However, Brexit has accounted for remarkably little in the public debate. This partly reflects the occurrence of epidemiological relics. Partly because other countries, from Germany to the United States, are also dealing with supply chain disruptions, labor shortages, and rising oil and gas prices.

But it also reflects the hard-line nature of the Brexit debate. After four and a half years of hostility, even the most ardent opponents of Brexit are showing little willingness to move the 2016 referendum. Brexit supporters always find other culprits of bad news.

“Brexit supporters will always believe that Brexit was right, but it was treacherous politicians who screwed things up,” said Tony Travers, professor of politics at the London School of Economics. “They’ve also been lucky that they can blame the pandemic for everything.”

Pro-government newspapers acknowledge that Brexit has played a role in the labor shortage. But they stressed the government’s need to show competence in dealing with the crisis rather than focus on the structural obstacles posed by Britain’s new situation. In an editorial on Tuesday, The Times of London warned Mr Johnson that the crisis could shake confidence in his government.

“There is nothing more profound than the fear of not being able to lay one’s hand on the necessities of life,” said the Times. What the public will see is a government that has lost control. And for a government elected on the promise to take back control, this is particularly damaging.”

For Johnson, the worrying precedent is the Labor government of Tony Blair. Over a two-week period in 2000, she saw her leading edge in the public opinion evaporate when truck drivers shut down refineries in protest of rising oil prices, resulting in a fuel supply crisis not unlike the current one.

In a TV interview, Mr Johnson tried to calm nerves on Tuesday, saying that labor shortages were a global problem and made no mention of Brexit.

“I would just urge everyone to do their business the normal way and fill up the normal way when you really need it,” he said.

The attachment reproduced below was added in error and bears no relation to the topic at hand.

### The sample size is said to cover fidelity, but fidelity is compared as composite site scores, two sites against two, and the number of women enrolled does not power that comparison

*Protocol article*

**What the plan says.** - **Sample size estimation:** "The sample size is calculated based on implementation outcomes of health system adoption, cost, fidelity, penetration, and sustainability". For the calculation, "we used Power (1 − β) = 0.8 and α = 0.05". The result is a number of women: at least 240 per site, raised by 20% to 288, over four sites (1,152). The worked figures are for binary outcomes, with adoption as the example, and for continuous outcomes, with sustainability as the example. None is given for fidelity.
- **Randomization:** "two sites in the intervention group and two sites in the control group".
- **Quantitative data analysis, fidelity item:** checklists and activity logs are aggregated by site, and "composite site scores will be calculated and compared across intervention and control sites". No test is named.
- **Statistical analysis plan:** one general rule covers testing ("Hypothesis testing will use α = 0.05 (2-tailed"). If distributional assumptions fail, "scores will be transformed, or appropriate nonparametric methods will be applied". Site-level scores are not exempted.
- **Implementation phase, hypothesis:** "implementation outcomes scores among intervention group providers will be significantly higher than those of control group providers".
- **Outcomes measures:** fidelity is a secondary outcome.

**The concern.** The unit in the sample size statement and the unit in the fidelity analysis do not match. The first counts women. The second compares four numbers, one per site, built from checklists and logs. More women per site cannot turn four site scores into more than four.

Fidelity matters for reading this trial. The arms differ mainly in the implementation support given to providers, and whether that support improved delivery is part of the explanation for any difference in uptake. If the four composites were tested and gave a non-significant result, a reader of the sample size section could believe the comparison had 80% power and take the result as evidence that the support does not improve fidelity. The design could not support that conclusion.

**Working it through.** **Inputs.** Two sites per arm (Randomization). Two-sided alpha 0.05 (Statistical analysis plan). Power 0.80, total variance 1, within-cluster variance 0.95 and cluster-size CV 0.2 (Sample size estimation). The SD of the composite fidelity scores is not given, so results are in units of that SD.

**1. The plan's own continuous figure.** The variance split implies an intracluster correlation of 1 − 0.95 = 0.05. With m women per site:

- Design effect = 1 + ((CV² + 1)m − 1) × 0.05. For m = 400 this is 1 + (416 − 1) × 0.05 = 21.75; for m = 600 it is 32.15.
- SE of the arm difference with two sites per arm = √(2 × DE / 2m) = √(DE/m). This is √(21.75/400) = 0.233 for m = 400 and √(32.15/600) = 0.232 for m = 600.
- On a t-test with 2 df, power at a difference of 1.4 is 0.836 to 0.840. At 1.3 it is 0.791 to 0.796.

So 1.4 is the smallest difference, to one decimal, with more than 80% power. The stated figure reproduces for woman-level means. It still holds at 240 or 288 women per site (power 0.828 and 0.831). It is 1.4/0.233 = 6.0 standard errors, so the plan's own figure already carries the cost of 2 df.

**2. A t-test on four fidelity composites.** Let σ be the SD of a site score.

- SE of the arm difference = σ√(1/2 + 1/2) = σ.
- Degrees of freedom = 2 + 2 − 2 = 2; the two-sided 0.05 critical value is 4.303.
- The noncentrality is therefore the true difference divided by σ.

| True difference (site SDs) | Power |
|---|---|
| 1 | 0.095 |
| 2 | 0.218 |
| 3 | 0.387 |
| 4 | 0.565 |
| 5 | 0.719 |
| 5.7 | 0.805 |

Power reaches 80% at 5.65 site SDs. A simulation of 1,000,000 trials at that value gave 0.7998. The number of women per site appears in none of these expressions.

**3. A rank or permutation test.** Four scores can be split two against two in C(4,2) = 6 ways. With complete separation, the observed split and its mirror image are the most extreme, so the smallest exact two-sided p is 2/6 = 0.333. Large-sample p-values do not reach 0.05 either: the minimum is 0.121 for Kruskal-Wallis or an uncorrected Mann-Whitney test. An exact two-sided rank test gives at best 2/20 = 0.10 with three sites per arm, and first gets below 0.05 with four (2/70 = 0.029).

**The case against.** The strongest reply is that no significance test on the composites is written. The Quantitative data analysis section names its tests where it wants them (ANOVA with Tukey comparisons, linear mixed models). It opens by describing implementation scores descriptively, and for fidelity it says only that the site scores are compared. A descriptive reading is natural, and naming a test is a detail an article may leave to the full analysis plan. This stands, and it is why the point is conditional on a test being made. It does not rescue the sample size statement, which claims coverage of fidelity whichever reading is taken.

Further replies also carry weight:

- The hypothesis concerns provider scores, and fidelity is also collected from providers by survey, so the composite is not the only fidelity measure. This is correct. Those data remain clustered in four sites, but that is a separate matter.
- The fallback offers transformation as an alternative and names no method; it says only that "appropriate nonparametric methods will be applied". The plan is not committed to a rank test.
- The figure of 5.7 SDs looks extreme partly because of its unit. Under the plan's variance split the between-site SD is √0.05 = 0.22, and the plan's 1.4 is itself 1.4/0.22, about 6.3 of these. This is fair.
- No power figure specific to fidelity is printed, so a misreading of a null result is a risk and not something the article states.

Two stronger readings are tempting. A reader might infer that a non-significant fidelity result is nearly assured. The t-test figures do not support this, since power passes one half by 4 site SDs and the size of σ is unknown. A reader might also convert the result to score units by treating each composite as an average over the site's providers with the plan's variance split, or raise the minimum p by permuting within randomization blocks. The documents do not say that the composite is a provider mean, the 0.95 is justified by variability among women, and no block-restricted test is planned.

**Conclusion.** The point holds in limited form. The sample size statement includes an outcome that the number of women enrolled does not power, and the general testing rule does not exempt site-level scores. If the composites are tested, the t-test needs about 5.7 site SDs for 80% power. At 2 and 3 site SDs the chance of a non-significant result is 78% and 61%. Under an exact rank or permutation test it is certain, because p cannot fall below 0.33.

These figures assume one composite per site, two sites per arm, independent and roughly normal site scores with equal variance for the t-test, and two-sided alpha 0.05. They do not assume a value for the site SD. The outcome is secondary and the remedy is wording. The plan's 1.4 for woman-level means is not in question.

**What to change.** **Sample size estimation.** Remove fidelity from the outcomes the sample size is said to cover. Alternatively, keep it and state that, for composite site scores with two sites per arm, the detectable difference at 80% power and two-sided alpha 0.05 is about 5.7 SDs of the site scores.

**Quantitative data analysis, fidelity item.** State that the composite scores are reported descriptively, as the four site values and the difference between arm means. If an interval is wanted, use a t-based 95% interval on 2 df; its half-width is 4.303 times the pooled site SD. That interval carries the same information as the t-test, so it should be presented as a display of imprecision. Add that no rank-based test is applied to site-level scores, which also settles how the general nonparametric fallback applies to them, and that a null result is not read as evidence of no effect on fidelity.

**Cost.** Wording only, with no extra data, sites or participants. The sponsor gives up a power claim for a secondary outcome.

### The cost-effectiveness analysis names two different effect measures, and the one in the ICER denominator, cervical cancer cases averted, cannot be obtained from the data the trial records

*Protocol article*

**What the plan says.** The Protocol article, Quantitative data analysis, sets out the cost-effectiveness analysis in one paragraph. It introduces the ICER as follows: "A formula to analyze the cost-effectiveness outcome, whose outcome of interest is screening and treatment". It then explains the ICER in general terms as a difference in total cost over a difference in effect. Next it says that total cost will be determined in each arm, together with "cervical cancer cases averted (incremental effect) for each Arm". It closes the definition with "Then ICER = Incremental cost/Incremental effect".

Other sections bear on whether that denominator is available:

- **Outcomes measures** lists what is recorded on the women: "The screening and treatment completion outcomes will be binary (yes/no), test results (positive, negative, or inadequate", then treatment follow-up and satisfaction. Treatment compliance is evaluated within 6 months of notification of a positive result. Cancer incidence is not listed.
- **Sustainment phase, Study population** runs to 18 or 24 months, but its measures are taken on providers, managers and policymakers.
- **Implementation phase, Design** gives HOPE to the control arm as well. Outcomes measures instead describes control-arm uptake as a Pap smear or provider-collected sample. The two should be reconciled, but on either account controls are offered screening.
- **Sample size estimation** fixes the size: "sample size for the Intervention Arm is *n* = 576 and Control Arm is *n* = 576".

Public support for Brexit rose slightly in opinion polls earlier this year After Britain’s success in launching Corona virus vaccines. Some have attributed the government’s ability to secure vaccines and obtain rapid approval for them to its independence from the bureaucracy in Brussels.

Pro-Brexit politicians have used a similar argument to justify Mr Johnson’s turn on visas. Initially, the government rejected the idea because it said increased competition for labor would raise wages for British drivers. Now, those people said, Brexit has strengthened Britain’s ability to welcome foreigners on its own terms.

“Being able to issue more visas if and when our economy needs them is exactly what ‘taking back control’ was all about. Of course we should!” Liam Fox, the Conservative MP who served as Commerce Secretary under Prime Minister Theresa May, said in a statement. Tweet on Twitter.

This assumes that foreigners are willing to accept the government’s terms, which in the case of truck driver visas include a three-month limit that can put off many potential drivers.

For Labour, which holds its annual conference in the seaside resort of Brighton this week, the fuel crisis should be a great opportunity to show the government’s failings. However, with a few exceptions, the party leaders They failed to find their voice. It is reminiscent of earlier discussions, where the party’s deep divisions over Brexit have hampered its ability to stand up to the government.

“I was struck by the workers’ reluctance to go after them,” said Anand Menon, professor of European politics at King’s College London. “You can allude to Brexit without saying Brexit. You can say it’s because of the trash trade deal the Conservative Party did.”